Important Books and Media
Who wants to part with rare first editions, important newspapers marking a significant event in time, or a beloved CD/DVD collection? These precious items can be stored safely in a climate-controlled self-storage unit away from moisture and humidity. Books are best stored in cardboard boxes with a piece of cardboard or wood placed between each book to keep them from sticking together. CDs and DVDs fare well in their own cases stored in boxes or airtight plastic bags. When storing newspapers or magazines look for acid-proof boxes to avoid yellowing of the pages; tissue paper between issues will also protect the print from bleeding off.
Time-Saving Storage Tip
When packing your self-storage unit, remember to pay attention to when you'll need your items. A good time-saving technique is to arrange your boxes and containers by time-line with the closest season or holiday near the front of the self-storage unit and then rotating these items to the back after their use.
6 Moving, Relocating&Home Renovating
Many self-storage facilities offer short-term or monthly contracts so you can rent a unit or mobile self-storage unit for as long as it takes to complete your move or home improvement project.
DIY: Moving to a New House or Apartment
Moving to a new house or apartment can be quite a task no matter how you choose to do it. With the right resources and proper planning however, you can eliminate some of the stress and focus on the excitement of having a new place.
If you're the type that likes to roll up your sleeves and work hard, you may decide to go the "do-it-yourself" route. Here are a few things you will need to consider:
How to best pack your belongings.
Whether you will need to temporarily store your furniture and valuables at a self-storage facility until you're ready to move in.
How to effectively get your furniture, boxes, and bins to your new place.
Transporting Your Belongings
Depending on your budget and how much stuff you have to move to your new place, you may find that you can get the job done with the help of a family member or friend. And, with all the people driving SUVs and pick-up trucks these day, you may even know someone who would be willing to lend their time - and their vehicle - to the cause.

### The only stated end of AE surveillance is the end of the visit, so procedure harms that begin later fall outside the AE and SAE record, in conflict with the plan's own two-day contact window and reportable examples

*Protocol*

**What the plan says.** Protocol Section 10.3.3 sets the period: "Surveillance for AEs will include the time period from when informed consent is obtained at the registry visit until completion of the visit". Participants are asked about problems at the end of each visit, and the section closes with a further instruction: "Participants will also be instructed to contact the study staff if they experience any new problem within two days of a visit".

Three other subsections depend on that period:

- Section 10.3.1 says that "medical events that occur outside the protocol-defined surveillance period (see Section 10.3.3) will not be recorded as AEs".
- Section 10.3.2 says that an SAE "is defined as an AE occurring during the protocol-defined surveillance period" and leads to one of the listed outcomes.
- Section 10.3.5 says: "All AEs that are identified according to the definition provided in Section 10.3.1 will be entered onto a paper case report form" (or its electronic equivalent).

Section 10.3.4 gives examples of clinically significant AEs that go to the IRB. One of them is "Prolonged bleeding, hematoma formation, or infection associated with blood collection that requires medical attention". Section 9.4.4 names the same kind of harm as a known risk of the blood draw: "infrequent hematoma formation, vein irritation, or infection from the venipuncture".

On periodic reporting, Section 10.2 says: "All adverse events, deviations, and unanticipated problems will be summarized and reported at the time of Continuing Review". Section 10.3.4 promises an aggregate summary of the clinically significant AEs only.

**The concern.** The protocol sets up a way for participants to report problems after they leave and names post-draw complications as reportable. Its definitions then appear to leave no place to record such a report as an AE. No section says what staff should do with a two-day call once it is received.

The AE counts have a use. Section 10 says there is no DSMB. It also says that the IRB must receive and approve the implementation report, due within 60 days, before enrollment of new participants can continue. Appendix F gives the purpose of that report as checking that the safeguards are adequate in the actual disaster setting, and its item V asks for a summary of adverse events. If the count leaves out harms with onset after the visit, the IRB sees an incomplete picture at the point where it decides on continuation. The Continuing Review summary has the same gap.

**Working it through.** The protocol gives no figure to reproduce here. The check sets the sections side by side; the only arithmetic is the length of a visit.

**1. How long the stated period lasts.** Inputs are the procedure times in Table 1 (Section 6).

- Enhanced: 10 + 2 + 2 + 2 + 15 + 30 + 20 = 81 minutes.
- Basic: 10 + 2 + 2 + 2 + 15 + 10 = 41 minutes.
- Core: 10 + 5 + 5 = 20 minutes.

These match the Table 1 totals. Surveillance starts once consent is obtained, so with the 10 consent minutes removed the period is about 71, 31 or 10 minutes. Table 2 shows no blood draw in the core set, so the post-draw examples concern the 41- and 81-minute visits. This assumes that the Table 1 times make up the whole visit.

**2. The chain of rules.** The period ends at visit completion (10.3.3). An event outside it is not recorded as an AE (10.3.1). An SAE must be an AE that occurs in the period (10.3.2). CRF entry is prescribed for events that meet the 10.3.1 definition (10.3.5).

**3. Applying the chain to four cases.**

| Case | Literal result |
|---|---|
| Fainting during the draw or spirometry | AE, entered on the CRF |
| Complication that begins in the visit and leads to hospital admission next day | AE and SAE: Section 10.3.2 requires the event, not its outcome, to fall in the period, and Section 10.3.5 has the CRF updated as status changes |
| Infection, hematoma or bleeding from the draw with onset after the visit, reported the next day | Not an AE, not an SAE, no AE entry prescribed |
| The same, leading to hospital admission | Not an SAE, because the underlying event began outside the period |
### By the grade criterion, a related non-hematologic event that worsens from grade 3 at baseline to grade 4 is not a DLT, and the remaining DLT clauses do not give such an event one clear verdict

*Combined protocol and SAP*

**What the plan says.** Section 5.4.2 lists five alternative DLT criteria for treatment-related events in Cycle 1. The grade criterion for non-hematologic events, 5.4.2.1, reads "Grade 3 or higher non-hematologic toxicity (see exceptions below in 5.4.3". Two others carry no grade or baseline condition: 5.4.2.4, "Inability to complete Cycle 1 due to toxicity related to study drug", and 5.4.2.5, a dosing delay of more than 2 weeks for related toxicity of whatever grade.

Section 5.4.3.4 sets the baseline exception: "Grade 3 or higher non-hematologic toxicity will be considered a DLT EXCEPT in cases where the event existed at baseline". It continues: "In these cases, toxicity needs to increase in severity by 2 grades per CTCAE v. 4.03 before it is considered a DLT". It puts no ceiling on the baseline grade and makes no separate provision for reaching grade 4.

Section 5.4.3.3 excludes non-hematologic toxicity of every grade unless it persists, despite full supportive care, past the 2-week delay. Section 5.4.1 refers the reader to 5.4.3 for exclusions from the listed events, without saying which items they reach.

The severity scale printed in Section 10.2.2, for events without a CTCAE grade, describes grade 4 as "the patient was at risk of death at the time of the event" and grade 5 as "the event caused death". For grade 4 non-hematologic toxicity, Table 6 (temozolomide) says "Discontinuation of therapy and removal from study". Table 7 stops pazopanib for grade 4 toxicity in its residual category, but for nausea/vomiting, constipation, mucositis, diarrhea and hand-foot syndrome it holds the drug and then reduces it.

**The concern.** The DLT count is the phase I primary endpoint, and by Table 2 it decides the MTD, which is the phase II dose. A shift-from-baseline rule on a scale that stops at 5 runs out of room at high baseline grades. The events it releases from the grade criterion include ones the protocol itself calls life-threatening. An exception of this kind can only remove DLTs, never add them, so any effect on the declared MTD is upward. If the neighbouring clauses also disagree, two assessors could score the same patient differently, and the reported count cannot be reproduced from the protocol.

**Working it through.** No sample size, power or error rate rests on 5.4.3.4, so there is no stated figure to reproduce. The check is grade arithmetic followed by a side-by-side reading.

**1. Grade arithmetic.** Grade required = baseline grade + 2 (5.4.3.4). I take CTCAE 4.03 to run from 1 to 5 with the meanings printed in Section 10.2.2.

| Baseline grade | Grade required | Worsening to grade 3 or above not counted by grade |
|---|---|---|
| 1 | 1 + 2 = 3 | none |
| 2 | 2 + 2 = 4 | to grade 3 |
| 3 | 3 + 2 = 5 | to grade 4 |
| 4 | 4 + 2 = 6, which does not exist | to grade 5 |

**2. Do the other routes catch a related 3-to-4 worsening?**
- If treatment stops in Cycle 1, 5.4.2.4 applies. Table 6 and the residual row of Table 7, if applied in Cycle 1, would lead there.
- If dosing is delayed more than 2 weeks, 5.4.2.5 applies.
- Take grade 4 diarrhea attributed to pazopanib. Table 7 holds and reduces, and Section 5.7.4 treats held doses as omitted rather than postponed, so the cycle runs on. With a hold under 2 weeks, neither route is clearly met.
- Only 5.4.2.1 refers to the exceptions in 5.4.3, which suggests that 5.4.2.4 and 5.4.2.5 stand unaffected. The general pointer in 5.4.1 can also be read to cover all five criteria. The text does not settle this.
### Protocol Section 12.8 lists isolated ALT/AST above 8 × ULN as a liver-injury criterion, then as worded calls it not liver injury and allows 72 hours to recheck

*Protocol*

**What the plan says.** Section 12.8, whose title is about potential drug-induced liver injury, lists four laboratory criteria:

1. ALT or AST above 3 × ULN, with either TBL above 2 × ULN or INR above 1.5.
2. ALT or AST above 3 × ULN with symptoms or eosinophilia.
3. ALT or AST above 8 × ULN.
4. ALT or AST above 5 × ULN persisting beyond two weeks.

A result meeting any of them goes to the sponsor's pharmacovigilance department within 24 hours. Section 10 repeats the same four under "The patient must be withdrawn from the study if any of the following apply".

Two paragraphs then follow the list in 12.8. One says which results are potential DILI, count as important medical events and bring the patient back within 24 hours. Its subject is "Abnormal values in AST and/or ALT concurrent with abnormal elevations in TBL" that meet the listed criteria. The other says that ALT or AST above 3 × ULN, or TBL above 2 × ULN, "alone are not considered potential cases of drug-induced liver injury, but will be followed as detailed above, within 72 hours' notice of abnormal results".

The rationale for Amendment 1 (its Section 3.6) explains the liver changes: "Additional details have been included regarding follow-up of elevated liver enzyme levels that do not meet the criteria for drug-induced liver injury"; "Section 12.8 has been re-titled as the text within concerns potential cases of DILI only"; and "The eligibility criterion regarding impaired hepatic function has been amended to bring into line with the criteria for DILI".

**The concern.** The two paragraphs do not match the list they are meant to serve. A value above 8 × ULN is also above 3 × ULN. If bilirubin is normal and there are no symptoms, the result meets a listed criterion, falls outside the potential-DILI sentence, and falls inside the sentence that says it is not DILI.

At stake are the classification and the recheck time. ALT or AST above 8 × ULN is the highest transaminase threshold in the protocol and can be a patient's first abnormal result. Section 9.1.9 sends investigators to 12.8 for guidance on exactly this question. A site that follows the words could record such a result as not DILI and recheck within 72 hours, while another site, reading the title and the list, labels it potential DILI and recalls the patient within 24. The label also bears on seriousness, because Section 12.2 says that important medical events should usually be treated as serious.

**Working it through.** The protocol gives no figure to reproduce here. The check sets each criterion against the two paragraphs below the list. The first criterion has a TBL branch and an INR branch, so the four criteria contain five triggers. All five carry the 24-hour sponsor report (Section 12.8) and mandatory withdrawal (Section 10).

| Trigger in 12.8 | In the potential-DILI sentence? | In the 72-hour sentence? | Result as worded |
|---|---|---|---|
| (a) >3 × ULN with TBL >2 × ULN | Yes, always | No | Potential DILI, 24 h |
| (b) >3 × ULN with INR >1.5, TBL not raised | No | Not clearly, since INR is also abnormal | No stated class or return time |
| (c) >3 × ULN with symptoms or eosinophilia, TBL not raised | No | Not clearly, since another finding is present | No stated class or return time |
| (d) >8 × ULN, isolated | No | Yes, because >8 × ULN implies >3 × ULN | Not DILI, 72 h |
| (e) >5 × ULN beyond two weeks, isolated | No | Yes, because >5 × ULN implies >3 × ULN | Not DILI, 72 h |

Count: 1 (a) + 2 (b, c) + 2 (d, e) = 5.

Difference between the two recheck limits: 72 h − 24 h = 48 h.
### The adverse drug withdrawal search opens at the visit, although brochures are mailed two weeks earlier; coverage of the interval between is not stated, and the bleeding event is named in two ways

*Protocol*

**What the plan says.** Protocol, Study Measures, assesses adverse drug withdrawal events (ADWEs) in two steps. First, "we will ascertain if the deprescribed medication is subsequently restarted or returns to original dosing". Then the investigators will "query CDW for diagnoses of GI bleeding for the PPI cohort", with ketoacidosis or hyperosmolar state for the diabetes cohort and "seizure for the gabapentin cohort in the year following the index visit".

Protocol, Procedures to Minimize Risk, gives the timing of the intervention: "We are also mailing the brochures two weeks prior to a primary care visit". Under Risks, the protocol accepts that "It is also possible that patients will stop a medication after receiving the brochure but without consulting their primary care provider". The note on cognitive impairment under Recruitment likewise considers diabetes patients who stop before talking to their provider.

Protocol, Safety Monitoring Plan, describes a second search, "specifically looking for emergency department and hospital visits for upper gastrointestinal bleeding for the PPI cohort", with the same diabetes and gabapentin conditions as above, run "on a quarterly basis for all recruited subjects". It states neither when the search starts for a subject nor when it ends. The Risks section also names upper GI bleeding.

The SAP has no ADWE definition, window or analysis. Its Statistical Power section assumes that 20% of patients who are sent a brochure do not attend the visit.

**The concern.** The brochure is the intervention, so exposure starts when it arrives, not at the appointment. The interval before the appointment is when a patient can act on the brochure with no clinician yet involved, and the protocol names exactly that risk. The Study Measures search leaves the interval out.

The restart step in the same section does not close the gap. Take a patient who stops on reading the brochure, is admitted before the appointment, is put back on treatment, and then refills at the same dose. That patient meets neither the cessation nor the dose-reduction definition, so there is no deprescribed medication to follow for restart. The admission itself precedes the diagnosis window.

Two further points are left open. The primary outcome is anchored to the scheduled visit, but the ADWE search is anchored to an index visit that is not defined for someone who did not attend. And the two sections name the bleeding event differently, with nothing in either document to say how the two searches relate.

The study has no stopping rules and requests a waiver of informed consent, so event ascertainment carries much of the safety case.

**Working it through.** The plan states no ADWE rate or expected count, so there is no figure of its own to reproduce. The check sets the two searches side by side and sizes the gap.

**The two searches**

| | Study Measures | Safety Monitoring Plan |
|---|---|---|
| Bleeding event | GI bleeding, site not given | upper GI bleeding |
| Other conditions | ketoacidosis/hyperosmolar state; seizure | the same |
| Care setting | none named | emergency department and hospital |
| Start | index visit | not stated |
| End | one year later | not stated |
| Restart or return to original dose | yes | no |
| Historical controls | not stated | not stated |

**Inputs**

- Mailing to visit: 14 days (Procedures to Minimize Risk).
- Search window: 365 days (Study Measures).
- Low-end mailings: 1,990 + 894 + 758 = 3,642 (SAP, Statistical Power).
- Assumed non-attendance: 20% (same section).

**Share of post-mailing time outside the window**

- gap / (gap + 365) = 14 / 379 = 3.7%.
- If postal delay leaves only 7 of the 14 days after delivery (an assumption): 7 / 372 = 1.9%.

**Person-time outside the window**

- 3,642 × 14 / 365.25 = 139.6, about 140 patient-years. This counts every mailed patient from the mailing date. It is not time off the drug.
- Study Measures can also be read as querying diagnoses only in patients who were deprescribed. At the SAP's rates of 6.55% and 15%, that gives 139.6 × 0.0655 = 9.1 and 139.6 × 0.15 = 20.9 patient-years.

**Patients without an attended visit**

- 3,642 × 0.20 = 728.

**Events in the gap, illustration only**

Another option would be to hire a couple of people to handle the move for you. Before they start working however, you should agree on a flat rate for the day or discuss the hourly pay rate for their services.
Temporary Self-storage Solutions
If you can't manage a one-day move due to a gap between leases, choosing a mobile self-storage unit is a great solution. These units can be delivered to your residence where you can load them at your convenience and they can then be delivered to your new address (where you can take as long as you like to unpack them!) or held in a self-storage facility until you are ready to bring your belongings home.
Renting a Moving Truck
Renting a moving truck can be a cost-effective option for transporting your items, but there's the issue of time when it comes to loading and unloading your belongings. Many truck rentals are by the day or hour, which can force you to rush through the process in order to avoid extra fees.
When shopping around for a moving truck, you'll want to compare each company's costs. Some moving truck rental companies will charge a flat rate plus a per mile fee while others will only charge a flat fee. To get an accurate estimate of what renting a moving truck will cost you, you should also factor in the cost of gasoline and liability insurance if you need it. Your auto insurance policy may cover insurance for the truck rental, but you should be certain before you sign your name on the dotted line that declines the rental truck company's policy.
Hiring a Professional Moving Company
If the very thought of packing and moving make you cringe - and you're working with a larger budget - you may want to consider hiring a reputable moving company to pack and transport your items for you.
There are many benefits to hiring a reputable moving company such as:
Experience - while most of us will only need to pack and move our belongings every 5 to 7 years, professional movers pack, lift, and move stuff nearly everyday! This kind of training will make for a quick and efficient move to your self-storage unit or new home